13. Hola Pati,
    Me a Mexican in San Diego. I discovered your tv show on our local PBS station by accident and loved it. So proud of a show like yours…As a mexican born with the U.S. Border (Tijuana), you bring those authentic “mom” old recipes home. Gracias…PS My mother is from Sinaloa and RED ONION was a thing for me when grew up with…But Paty, I will try your recipe..looks delicious. Bravo y mas excito!!!

  14. Pati,
    I had to write to tell you how delicious these pickled onions are– they are the best pickled onions I have ever had. Period. Anywhere. And I know onions. I made them last night to serve with cochinita pibil tonight, and even though I am stuffed to the gills, I cannot stop eating these onions. Thanks so much– this is my first visit to your blog and you are now bookmarked under “Awesome Food Blogs.” Congratulations on your successes and may you have many more.

    1. Erin,
      I am so glad you liked them. And thank you so much for your comments, you made me laugh! I also love them with Cochinita Pibil, no better match ; )

  15. Hi Pati,
    Question. I have been looking for a comal, and have ordered one online. I was disappointed when it arrived. It has a very rough texture on the surface of the comal and when reading the other internet sites, they also describe their product (comals) as “rough”. Aren’t there any smooth textured comals out there????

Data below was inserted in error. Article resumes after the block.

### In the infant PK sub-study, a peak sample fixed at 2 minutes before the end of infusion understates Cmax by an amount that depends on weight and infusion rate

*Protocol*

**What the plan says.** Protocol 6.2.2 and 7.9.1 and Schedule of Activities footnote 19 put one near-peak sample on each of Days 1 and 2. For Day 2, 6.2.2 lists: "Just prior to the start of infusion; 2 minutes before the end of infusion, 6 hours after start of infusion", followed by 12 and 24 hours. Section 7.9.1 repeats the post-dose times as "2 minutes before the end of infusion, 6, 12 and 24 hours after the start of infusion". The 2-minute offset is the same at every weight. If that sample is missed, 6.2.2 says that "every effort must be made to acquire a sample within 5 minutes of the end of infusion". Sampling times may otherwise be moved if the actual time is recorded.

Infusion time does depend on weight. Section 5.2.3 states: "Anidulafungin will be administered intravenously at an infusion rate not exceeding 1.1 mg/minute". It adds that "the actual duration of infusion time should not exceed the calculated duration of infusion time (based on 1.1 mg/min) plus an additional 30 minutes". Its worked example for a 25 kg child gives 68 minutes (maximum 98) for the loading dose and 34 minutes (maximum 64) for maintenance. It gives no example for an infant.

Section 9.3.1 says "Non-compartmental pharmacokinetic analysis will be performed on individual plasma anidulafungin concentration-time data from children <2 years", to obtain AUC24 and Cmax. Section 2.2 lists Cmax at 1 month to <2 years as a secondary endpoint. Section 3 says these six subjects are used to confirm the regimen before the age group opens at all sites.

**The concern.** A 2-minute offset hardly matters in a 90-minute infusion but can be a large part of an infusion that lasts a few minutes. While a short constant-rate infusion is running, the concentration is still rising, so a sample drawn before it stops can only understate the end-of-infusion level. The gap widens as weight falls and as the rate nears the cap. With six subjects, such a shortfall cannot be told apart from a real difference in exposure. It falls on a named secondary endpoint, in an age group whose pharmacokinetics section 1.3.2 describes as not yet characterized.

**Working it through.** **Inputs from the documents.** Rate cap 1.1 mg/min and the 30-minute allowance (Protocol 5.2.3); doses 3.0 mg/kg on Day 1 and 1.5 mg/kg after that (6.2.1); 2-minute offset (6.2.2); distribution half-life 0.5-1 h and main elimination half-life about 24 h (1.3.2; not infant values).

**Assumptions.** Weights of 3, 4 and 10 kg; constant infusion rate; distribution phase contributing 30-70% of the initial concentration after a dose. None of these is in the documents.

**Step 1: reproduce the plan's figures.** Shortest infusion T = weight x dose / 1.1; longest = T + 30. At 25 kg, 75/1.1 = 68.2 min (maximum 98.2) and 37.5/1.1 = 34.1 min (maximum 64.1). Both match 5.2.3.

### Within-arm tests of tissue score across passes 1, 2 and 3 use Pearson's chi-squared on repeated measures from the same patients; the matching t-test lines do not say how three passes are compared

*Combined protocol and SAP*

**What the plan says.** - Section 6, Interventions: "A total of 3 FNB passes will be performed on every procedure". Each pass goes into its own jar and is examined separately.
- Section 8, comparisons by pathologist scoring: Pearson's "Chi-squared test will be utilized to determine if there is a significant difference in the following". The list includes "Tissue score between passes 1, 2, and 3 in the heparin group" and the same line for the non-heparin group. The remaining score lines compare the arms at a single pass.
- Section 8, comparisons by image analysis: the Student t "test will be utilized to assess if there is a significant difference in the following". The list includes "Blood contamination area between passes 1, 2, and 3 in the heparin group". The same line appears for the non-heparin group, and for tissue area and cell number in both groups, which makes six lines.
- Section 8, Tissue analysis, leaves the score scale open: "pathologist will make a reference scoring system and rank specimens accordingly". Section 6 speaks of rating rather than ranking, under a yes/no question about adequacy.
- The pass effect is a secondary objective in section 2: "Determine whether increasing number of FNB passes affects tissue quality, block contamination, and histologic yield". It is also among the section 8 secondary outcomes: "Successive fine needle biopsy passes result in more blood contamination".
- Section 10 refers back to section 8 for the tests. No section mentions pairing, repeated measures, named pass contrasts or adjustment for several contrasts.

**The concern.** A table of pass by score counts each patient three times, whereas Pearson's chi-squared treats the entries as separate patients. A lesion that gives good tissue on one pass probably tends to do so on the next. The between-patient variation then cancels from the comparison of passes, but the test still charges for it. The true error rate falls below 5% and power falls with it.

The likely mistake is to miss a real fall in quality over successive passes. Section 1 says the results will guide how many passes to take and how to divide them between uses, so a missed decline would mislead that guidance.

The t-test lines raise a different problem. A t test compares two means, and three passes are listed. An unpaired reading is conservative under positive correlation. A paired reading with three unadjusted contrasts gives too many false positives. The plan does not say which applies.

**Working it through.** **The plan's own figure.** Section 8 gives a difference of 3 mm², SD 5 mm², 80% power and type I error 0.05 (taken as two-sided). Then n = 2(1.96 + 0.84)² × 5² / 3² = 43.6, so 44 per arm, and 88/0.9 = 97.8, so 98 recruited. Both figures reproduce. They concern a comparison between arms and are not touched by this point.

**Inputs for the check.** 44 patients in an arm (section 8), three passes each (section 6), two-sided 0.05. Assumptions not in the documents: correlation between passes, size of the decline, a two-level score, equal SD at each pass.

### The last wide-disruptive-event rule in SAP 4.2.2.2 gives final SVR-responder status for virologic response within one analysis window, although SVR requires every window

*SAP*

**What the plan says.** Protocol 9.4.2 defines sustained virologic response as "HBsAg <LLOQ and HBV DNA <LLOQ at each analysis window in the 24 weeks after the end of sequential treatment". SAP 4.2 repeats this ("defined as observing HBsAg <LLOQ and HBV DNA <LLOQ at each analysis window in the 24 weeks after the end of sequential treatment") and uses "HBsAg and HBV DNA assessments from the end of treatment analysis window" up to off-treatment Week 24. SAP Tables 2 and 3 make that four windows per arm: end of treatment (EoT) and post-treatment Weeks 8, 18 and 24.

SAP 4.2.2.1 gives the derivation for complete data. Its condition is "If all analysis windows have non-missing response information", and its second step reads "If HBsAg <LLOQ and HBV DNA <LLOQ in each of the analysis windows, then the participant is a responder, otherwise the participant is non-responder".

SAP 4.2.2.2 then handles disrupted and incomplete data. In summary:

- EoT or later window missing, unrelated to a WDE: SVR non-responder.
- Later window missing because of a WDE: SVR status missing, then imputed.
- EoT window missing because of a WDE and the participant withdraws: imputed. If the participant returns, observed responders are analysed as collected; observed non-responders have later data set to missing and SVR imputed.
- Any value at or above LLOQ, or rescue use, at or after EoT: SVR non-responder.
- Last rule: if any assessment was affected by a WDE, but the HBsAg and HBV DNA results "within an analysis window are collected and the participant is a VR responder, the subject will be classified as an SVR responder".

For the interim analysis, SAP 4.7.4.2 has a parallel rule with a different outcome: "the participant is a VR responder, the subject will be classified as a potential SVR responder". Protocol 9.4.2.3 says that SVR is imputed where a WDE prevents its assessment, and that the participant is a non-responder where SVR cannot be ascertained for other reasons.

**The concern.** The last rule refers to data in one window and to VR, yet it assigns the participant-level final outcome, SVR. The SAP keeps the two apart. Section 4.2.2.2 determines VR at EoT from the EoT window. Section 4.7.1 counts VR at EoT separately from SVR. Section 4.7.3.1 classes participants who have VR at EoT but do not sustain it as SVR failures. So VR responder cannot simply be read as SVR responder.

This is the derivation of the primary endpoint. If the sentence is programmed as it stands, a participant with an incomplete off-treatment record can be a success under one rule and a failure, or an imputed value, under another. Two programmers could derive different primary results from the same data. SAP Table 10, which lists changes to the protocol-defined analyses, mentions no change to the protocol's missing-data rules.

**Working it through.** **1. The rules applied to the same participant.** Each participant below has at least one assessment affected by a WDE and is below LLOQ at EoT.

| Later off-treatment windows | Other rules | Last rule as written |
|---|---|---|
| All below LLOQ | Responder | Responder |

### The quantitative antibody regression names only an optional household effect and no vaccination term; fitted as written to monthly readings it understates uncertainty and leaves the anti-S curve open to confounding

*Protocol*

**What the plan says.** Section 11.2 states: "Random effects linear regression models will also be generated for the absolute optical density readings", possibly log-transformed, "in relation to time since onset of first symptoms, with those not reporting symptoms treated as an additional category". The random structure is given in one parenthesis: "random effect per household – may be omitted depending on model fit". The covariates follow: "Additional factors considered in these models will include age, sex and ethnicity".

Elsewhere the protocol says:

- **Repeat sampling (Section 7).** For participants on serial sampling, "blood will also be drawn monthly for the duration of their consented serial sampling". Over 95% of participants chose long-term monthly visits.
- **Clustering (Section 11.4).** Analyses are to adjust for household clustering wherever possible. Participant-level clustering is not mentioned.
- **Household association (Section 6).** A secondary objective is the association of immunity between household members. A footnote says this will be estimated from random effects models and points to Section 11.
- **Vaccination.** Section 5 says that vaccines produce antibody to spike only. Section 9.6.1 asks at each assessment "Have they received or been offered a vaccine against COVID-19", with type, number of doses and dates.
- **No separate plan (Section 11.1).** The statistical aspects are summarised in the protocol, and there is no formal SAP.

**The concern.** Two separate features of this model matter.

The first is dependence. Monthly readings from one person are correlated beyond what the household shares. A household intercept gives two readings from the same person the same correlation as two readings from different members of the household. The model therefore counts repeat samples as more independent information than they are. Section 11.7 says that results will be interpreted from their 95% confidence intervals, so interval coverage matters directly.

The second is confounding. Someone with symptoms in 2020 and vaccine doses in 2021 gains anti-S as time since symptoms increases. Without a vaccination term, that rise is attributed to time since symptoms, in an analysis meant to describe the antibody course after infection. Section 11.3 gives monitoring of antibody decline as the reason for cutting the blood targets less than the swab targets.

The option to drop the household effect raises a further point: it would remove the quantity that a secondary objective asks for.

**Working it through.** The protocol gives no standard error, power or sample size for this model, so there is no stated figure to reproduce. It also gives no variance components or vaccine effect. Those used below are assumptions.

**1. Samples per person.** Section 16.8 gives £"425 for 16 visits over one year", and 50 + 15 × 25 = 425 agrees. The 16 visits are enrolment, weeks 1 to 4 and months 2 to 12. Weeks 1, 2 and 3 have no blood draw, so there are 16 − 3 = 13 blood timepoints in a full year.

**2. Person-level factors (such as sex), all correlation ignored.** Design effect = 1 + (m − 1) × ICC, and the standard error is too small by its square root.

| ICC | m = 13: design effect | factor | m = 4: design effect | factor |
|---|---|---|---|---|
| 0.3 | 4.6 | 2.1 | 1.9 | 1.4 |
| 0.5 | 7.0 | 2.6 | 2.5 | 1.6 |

1. Hi Kathryn,
      Don’t worry. Yes, the texture if you run over it with your hands is rough. The only ones that are smooth are the non-stick/teflon modern ones. If your comal is rough, that is a good thing! It will season with time as you use it. What you cook in it may stick a bit for the first couple times, but the more you use it the more it will “soften” and naturally become non-stick. It will grow on you, you will see!

    1. Hi Mike. I am so glad you like it! Thank you. The Spanish for bitter orange is “naranja agria” if you can’t find it, you can substitute it for 1/4 each grapefruit juice, orange juice, lime juice and white distilled vinegar. You can read a bit more about it in the ingredients section, where I also posted a photo, so you can see how it looks… let me know if you have any other questions.

    1. Hi Tino, Allspice in Mexico is “pimienta gorda”, look in the spice sections in the grocery stores or in the open markets. Let me know if you find it under that name… Sometimes it comes whole, and you just need to crush it…

  16. Just in time!! I’m going to make turkey pibil tomorrow (can’t make it today because when I brought home my first fresh turkey it didn’t smell fresh). So I hope to marinade turkey #2 today and cook tomorrow and eat with these yummy pickled red onions. I love these pickled delights!!!
    Thanks so much for the recipe!!